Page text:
A few months ago, author William Gumede described Zuma as someone with a narcissistic personality disorder — a set of traits defined by Austrian psychoanalyst Heinz Kohut as “including an exaggerated sense of superiority, a lack of self-awareness about the impact of their behaviour and having a disdain for others, who they devalue to validate their own grandiosity”. These people lack empathy, have a distorted sense of reality and are incapable of seeing anything from anyone else’s perspective. Narcissists like Zuma, Gumede argues, can’t accept responsibility and don’t care if they take down entire countries with them. The events at Nkandla, sadly for Zuma, only reinforced that perspective.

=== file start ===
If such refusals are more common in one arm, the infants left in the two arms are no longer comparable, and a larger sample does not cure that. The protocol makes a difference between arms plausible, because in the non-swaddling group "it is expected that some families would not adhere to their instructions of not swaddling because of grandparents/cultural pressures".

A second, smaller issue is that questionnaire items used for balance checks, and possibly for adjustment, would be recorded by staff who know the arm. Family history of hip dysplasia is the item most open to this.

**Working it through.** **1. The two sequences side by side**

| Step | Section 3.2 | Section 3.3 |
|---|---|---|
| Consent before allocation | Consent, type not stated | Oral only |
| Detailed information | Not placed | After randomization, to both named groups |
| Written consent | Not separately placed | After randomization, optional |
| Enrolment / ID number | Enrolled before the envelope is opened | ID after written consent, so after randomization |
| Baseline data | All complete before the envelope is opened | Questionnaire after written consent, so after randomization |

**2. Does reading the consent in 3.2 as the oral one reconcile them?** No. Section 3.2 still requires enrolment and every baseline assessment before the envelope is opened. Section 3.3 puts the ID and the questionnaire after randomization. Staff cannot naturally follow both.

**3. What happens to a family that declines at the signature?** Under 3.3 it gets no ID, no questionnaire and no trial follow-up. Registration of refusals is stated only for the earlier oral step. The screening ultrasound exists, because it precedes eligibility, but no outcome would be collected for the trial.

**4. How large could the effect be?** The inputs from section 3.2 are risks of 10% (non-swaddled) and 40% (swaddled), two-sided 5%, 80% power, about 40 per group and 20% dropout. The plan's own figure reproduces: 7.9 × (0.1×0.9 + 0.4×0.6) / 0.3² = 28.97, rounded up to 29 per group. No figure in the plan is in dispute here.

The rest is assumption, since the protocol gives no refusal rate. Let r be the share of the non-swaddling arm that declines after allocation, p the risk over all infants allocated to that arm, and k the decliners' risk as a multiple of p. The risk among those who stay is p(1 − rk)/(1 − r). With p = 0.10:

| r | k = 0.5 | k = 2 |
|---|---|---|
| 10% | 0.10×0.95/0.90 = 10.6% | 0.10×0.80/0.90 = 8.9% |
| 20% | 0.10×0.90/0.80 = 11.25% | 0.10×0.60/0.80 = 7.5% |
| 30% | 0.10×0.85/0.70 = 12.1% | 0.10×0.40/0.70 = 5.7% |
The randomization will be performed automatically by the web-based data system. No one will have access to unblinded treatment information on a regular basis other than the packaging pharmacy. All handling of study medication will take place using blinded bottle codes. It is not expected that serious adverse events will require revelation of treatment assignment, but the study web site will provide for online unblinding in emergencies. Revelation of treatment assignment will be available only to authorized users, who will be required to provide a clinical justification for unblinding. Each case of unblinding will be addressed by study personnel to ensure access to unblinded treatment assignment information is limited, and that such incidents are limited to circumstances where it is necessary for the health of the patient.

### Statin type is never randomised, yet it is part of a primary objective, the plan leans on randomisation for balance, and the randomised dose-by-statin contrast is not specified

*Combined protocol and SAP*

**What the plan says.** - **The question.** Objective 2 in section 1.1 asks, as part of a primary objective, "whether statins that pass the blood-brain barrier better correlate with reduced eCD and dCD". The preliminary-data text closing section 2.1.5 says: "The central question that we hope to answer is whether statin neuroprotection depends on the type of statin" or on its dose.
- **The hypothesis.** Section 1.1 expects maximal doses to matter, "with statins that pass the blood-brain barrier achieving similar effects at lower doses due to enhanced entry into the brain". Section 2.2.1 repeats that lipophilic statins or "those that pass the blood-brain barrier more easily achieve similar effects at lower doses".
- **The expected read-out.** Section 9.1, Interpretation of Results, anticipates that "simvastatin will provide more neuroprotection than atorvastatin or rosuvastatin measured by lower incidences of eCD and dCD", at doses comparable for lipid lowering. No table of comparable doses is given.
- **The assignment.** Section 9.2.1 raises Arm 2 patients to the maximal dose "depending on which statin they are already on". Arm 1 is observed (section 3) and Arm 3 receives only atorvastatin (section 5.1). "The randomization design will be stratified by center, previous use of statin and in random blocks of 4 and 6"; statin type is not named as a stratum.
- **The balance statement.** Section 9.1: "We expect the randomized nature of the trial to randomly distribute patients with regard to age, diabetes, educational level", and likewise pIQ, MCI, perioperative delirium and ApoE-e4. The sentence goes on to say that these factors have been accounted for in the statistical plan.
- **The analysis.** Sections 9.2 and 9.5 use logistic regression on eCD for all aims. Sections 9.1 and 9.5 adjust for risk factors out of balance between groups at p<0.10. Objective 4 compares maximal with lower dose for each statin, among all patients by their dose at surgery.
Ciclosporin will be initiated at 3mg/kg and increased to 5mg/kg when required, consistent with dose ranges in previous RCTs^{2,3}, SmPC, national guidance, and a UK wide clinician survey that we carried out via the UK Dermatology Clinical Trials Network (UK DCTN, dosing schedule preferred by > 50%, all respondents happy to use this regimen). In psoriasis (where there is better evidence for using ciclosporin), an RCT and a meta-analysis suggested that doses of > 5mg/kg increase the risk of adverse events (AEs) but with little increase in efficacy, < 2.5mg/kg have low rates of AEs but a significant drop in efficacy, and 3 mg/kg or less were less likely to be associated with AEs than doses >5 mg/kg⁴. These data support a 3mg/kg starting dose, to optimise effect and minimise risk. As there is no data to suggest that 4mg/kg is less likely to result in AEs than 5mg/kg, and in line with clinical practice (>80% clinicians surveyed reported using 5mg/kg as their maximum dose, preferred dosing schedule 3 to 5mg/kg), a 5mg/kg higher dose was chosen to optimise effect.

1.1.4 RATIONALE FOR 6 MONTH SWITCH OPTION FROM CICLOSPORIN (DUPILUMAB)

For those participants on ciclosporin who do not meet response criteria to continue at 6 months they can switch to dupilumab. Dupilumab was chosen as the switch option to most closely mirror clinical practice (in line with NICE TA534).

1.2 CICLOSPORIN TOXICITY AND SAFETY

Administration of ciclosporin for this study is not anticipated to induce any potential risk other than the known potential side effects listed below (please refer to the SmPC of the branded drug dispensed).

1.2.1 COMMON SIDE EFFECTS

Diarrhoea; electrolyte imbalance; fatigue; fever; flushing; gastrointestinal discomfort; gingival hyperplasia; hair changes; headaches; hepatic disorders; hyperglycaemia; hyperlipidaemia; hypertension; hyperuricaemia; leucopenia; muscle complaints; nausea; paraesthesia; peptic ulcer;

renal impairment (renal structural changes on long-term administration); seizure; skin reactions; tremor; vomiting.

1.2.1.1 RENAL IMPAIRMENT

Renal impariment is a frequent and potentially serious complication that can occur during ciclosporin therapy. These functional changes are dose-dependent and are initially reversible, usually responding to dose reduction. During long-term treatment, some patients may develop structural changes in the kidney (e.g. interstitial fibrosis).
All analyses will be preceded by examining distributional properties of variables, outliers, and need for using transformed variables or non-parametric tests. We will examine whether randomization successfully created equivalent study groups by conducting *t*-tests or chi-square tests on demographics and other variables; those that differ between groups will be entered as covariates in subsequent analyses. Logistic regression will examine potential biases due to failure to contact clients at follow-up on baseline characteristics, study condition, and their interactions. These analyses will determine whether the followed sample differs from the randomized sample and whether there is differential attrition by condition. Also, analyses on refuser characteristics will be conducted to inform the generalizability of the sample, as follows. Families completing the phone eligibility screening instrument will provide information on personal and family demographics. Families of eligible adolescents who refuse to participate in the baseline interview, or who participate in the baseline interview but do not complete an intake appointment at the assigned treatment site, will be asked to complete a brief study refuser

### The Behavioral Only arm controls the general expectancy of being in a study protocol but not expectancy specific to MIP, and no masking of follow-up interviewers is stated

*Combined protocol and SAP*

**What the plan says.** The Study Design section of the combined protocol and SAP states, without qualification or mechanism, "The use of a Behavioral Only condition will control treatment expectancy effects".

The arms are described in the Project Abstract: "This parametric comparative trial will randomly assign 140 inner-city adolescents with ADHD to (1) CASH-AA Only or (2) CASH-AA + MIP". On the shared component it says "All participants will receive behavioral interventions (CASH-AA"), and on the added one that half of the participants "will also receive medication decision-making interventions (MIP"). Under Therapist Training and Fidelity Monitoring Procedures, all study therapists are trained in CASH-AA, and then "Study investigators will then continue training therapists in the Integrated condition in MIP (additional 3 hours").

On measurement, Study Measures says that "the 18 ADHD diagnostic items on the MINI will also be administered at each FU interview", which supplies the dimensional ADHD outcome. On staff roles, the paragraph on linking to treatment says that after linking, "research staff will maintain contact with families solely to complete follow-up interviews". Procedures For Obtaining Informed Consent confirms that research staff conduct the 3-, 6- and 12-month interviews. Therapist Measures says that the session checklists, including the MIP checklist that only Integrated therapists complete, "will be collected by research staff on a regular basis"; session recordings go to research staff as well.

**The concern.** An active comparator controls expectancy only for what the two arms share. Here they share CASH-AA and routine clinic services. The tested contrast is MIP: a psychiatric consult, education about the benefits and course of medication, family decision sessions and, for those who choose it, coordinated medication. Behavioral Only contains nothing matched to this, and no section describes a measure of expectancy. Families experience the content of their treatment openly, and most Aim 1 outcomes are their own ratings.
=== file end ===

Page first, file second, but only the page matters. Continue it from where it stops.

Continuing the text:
When it comes to Cheney’s rise and his persistence we are in the realm of miracles and wonders. In 1969, Cheney was a twenty-eight-year-old fledgling academic wannabe from Wyoming laboring obscurely as an intern on Capitol Hill—and lucky to be there, having twice flunked out of Yale, twice been jailed for drunk driving. Five years later he was Gerald Ford’s White House chief of staff. Can American history offer a more rapid rise to power? Even the firework arc of his mentor Donald Rumsfeld pales before it. – Mark Danner on Dick CheneyBACK TO TOP